In his foreword to Alex Hutchinson’s Endure: Mind, Body, and the Curiously Elastic Limits of Human Endurance, the best-selling author and running enthusiast Malcolm Gladwell recounts two “superb” races he has run—one as a thirteen-year-old against boys two years older, and a personal-best five-kilometre race he ran at age fifty-one. He writes that in both races, inexplicably, he ran faster than training and experience could have predicted. Try as he did to make lightning “strike twice,” he could not repeat his two outlying feats of endurance. Nor could he explain them—that is, Gladwell suggests, until this book came along. He calls himself its “perfect audience.”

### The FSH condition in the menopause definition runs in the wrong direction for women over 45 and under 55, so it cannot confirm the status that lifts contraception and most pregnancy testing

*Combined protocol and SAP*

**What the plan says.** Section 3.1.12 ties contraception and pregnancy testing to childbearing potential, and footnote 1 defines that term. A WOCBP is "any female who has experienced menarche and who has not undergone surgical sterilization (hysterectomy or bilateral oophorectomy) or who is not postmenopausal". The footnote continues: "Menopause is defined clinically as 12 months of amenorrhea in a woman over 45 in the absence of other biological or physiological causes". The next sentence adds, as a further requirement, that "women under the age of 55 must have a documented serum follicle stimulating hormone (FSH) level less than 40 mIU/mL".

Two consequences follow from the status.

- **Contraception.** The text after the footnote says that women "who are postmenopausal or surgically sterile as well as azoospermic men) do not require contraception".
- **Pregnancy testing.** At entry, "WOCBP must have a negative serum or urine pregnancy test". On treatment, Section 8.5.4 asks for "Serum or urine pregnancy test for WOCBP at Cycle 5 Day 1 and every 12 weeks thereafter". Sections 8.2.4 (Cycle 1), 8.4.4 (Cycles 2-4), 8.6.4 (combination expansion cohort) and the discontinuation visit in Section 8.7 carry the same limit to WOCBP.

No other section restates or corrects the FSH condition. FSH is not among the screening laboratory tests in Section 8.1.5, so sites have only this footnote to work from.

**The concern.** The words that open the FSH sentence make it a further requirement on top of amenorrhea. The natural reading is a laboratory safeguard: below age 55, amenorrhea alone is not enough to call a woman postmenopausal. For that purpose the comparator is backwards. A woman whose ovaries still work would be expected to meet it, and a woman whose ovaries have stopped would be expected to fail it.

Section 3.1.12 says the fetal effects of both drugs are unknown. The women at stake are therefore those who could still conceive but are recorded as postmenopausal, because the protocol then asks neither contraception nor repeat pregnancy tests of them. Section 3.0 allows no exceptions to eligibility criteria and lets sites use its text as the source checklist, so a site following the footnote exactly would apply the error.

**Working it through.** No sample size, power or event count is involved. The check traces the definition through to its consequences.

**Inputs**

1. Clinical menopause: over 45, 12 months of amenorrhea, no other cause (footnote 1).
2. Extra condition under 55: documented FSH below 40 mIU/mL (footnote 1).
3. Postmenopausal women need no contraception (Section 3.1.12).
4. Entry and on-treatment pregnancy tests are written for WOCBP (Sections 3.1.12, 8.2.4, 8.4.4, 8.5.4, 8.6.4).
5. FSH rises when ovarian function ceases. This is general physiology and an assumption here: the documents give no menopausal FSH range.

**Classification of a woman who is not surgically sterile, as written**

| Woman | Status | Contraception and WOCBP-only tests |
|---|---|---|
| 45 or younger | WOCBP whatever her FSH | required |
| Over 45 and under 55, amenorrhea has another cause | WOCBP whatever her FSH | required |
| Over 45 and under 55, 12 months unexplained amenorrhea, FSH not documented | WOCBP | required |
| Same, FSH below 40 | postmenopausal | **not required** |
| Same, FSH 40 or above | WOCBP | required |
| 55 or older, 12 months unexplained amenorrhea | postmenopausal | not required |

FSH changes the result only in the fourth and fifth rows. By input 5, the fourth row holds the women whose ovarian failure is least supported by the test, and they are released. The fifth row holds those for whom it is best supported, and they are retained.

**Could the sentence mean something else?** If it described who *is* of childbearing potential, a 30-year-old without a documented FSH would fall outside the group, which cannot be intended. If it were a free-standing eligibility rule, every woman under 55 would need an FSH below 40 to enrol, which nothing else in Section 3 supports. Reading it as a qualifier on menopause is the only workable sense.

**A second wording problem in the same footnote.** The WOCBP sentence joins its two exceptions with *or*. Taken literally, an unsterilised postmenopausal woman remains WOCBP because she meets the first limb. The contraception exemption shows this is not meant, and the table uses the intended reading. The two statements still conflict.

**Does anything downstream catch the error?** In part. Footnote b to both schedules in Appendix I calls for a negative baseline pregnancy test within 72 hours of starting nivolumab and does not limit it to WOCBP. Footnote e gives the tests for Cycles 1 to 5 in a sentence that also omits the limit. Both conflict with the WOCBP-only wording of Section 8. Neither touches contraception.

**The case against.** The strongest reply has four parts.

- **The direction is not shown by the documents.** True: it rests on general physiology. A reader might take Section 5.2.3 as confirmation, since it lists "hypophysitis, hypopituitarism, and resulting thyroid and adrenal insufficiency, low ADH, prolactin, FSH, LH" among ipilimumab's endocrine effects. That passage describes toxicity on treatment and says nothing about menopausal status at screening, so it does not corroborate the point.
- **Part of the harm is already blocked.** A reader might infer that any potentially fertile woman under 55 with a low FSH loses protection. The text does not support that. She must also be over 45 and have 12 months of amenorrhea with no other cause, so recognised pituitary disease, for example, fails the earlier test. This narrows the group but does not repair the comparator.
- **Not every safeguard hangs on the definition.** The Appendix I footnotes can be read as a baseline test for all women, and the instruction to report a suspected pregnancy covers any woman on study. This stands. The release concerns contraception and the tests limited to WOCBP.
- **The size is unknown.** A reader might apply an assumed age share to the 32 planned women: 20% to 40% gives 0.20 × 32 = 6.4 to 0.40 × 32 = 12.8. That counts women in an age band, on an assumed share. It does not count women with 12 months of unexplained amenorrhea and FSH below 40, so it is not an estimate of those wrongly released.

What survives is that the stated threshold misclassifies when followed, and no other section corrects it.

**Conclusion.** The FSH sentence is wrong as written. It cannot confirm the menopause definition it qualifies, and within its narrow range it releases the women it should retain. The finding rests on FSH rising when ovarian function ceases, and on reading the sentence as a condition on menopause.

Hutchinson, one of North America’s top exercise-science journalists, and a writer I have long admired, begins the book with his own anecdote of an anomalous race, as a junior 1,500-metre runner at McGill University. During a snowy bus ride to a competition, worrying that...
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